As the dedicated facial plastic and reconstructive surgeon for Yale Medicine Otolaryngology, Yan Ho Lee, MD performs plastic surgeries on the head and neck area for people who have been disfigured by car accidents, dog bites and gunshot wounds. She reconstructs noses for people who were born with deviations (including those where the nose flops to one side), or who need reconstruction after losing bone or tissue in surgery for a skull-base tumor or skin cancer. She even operates on boxers who have had traumatic hits to the face.
Dr. Lee continues to be amazed at the effect these surgeries to repair conditions and traumas can have on patients’ self-esteem. “Patients become much more confident once we repair these issues, and not just in the way they present themselves, but in their interactions with spouses, friends and families.”
We spoke to Dr. Lee about her work—and its potential for benefits beyond appearance.
How did you find your way into this specialized field?
I’ve always thought that people who have a setback, like an illness or injury, should still be able pursue their life dreams. In college, I majored in biomedical engineering, because I was good at problem-solving. But I realized I wouldn’t be able to work closely with the people I wanted to help, and I wasn’t seeing results firsthand. In medical school, I learned that facial plastic surgery was one way to help patients pursue and maybe even achieve their dreams.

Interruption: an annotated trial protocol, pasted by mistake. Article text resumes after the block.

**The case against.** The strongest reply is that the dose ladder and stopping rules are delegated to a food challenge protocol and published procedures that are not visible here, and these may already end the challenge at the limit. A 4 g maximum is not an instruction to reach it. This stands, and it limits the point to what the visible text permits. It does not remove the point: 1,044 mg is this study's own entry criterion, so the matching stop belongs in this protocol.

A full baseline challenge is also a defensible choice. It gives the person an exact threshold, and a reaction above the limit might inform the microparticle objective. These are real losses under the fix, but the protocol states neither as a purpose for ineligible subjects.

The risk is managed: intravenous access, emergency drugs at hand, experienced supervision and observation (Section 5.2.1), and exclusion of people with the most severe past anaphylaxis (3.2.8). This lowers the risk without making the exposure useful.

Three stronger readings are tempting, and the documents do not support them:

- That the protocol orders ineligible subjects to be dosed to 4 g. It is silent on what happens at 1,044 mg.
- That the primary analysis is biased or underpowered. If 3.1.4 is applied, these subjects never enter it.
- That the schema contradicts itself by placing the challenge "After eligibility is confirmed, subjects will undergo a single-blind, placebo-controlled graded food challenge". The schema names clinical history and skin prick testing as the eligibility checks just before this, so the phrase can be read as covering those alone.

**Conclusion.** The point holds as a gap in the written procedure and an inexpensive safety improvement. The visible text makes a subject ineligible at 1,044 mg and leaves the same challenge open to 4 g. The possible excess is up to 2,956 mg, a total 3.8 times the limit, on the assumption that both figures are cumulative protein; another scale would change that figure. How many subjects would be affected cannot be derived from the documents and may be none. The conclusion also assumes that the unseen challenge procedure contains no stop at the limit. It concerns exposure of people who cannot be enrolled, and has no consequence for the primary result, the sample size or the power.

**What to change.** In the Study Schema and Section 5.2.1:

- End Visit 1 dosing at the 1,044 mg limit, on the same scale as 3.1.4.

How is what you do different from other kinds of plastic surgery?
Unlike general plastic surgery, facial plastic and reconstructive surgery is a subspecialty of otolaryngology-head and neck surgery. I focus on the body from the neck up—everything except the eyes and the brain. The head and neck region contains complicated structures, with spaces and substructures, some of which are critical for all of the senses. It makes this type of surgery part science and part art. We have to figure out how everything can be restored.
How complex are these surgeries?